On 31 January 2012, the European Commission (“Commission”) announced that it had opened a formal investigation into Samsung Electronics (“Samsung”) to investigate whether Samsung had:

  • abused its dominant market position in contravention of Article 102 of the Treaty on the Functioning of the European Union (“TFEU”); and/or
  • acted in breach of the 1998 commitment it gave to the European Telecommunications Standards Institute (“ETSI”).

The announcement of this investigation follows an earlier announcement by the Commission on 4 November 2011 that it had sent requests for information to both Apple and Samsung concerning the enforcement of standards-essential patents in the mobile telephony sector.

Standard setting and context of the investigation

Standard setting can foster innovation and enhance competition by ensuring that products from multiple manufacturers are compatible and interoperable. However, standard setting can also raise competition concerns. The Commission’s investigation arises in the context of the on-going global patent dispute between Samsung and Apple. In 2011, Samsung sought injunctions in several EU Member States to block the sale of certain mobile devices on the grounds that the devices infringed certain patents it owned.  Most notably, Samsung sought to block the sale of Apple’s iPhone 4S in France and Italy. However, both the French and Italian courts have since found against Samsung and refused to grant the injunctions.

It appears that Apple has also recently complained to the Commission about Motorola Mobility’s (“Motorola”) use of essential patents.  This is also part of a wider battle. Last December, Motorola won a preliminary injunction in Germany, accusing Apple of infringing its patents.  This new Apple complaint also follows hot on the heels of the Commission’s approval of Google’s acquisition of Motorola’s patent portfolio.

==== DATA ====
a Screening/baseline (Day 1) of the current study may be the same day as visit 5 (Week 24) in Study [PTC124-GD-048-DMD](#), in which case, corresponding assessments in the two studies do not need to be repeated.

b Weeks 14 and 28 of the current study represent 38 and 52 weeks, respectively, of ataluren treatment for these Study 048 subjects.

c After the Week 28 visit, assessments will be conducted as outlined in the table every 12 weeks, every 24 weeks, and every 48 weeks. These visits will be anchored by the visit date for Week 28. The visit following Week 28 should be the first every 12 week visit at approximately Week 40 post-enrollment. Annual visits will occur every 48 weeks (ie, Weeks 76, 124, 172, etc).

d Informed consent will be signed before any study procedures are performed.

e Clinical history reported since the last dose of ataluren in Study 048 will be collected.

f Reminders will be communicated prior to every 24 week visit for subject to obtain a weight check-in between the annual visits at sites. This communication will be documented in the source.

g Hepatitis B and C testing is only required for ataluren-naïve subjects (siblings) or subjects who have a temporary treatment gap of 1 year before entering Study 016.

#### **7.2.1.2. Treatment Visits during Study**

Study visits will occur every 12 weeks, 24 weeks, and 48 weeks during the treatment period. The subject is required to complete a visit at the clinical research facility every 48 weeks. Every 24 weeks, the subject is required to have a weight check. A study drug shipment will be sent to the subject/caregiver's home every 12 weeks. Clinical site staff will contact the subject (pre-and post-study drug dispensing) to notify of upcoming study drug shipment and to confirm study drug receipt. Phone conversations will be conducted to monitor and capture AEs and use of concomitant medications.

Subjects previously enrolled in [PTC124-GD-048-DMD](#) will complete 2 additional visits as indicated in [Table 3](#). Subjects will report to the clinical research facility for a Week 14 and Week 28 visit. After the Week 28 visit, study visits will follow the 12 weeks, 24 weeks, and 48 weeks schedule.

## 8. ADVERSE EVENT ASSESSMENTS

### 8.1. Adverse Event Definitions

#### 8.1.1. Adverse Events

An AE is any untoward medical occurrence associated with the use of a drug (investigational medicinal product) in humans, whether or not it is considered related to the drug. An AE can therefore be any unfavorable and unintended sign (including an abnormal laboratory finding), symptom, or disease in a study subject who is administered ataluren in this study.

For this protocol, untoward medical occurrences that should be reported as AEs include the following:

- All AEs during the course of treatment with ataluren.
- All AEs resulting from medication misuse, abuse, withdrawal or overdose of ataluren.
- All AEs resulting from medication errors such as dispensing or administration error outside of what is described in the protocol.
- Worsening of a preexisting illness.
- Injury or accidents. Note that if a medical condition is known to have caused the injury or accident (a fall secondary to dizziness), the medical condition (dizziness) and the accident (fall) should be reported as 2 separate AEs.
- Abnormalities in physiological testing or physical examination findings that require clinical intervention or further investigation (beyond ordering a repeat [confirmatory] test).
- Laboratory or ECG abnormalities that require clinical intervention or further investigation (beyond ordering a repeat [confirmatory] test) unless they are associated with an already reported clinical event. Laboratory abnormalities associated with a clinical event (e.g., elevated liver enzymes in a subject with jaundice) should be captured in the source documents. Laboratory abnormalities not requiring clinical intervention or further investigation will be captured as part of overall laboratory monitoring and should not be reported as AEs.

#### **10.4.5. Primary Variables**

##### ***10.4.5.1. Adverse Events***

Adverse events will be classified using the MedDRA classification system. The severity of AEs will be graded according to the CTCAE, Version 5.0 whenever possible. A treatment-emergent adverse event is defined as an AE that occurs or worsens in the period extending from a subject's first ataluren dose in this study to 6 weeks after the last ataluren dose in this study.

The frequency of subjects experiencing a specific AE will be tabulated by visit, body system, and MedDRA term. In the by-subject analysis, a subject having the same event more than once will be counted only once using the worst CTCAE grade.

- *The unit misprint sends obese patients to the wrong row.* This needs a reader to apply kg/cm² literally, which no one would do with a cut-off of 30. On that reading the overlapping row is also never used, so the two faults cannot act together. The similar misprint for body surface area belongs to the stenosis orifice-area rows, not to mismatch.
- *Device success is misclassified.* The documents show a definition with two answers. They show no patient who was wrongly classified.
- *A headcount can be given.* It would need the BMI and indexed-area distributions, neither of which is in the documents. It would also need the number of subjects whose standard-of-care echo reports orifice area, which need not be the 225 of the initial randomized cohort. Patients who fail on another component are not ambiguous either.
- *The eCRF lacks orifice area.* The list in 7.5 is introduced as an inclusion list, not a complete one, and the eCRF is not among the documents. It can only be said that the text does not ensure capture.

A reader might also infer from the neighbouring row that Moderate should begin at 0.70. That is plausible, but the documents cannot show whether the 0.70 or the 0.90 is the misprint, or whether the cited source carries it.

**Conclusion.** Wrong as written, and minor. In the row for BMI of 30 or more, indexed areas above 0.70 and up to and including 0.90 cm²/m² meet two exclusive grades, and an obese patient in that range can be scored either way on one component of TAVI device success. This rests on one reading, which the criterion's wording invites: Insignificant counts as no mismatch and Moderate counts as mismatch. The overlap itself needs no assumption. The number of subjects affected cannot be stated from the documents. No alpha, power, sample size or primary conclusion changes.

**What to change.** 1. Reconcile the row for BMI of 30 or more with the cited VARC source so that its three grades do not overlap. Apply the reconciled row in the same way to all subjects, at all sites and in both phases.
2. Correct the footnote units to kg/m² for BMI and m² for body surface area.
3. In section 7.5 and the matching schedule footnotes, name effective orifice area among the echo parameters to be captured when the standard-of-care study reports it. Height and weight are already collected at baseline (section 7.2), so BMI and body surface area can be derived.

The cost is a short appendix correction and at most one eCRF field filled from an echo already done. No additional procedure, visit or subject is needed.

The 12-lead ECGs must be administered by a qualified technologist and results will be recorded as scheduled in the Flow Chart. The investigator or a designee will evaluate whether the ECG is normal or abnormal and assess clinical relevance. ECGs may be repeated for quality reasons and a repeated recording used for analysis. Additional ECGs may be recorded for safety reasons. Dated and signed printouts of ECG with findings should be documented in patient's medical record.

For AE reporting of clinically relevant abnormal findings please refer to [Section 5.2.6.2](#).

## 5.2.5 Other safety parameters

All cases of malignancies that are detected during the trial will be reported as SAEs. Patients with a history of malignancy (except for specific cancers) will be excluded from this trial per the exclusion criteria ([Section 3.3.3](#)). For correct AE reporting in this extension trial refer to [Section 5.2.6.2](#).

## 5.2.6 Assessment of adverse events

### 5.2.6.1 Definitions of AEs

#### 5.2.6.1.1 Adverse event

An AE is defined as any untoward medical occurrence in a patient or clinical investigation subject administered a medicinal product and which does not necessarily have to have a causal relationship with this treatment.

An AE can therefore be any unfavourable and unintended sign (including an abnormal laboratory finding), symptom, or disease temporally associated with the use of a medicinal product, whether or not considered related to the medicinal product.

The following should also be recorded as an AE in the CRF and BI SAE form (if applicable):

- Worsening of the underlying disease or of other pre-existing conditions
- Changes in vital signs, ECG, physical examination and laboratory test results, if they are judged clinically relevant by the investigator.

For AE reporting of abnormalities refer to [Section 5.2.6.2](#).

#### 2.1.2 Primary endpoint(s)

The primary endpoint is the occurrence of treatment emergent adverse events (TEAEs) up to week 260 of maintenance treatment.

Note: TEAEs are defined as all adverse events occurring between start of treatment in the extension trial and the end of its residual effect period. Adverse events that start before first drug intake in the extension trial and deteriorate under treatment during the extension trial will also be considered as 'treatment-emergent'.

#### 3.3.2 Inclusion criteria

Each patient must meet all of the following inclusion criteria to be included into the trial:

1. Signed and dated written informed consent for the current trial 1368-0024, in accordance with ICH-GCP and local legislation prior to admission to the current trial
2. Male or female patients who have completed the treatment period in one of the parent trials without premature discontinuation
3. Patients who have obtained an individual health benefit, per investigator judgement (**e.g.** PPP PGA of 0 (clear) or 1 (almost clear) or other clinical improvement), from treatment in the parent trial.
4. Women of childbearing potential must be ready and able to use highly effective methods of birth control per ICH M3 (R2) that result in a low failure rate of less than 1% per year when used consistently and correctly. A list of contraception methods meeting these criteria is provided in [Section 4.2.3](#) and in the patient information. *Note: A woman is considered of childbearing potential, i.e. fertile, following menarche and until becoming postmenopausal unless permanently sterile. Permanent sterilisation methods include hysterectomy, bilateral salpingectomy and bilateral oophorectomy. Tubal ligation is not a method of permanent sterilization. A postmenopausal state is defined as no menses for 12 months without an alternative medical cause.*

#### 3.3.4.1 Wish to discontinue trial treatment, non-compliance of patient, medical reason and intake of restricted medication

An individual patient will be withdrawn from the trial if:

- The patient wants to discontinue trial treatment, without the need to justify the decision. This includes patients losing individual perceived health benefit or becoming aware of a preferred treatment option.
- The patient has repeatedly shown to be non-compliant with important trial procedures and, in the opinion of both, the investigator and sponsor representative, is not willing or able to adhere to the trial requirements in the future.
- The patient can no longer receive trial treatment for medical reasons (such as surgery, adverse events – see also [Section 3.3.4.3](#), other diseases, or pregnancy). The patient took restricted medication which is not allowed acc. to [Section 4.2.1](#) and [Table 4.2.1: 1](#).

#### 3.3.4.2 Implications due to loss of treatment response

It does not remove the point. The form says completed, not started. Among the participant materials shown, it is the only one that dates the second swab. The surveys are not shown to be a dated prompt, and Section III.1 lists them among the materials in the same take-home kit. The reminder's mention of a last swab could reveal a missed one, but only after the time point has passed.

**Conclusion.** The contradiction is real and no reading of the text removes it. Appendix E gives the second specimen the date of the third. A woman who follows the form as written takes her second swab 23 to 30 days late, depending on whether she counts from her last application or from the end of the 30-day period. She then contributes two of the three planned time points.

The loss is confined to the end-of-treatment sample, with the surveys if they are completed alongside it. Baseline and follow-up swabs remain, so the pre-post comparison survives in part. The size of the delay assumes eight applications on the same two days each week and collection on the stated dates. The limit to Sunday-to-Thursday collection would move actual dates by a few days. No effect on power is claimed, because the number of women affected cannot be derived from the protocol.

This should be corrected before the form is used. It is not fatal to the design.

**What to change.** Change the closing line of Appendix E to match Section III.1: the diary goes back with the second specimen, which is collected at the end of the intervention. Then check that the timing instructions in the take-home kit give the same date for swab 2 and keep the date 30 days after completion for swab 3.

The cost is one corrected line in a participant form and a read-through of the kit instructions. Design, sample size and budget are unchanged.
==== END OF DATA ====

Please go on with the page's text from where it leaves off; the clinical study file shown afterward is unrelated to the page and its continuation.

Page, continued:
The particular patents at issue in the present case are known as standards-essential patents. Such patents are necessary for devices to conform to industry standards (e.g., the 3G mobile standard). Under its Horizontal Co-Operation Guidelines, adopted in 2010, the Commission, amongst other things, requires owners of standards-essential patents to licence them to competitors on “fair, reasonable and non-discriminatory terms” (“FRAND”). In 1998, Samsung gave an irrevocable commitment to ETSI that it would licence its standards-essential patents on FRAND terms.  


The actions by Samsung in the present case, not merely to refuse to licence but to actively seek pre-emptive injunctions raise interesting questions vis-à-vis the application of the competition rules. The announcement by the Commission means that it will now examine this case as a matter of priority, but does not prejudge the outcome of the investigation. If found in breach of Article 102 TFEU, the Commission can fine Samsung up to 10 per cent of its total worldwide turnover.  In a similar case in 2008, the Commission fined Microsoft €899 million for non-compliance with a Direction to licence its interoperability information to downstream competitors.

This particular topic at the IP/antitrust interface, highlighted by past cases such as Rambus and Qualcomm, has sparked much debate on both sides of the Atlantic. Standard-setting activities are inherently global in scope. Accordingly, it is of some importance that licensors and licensees of IP essential to standards are cognisant of the legal regime and process of enforcement which apply in the different jurisdictions in which they operate.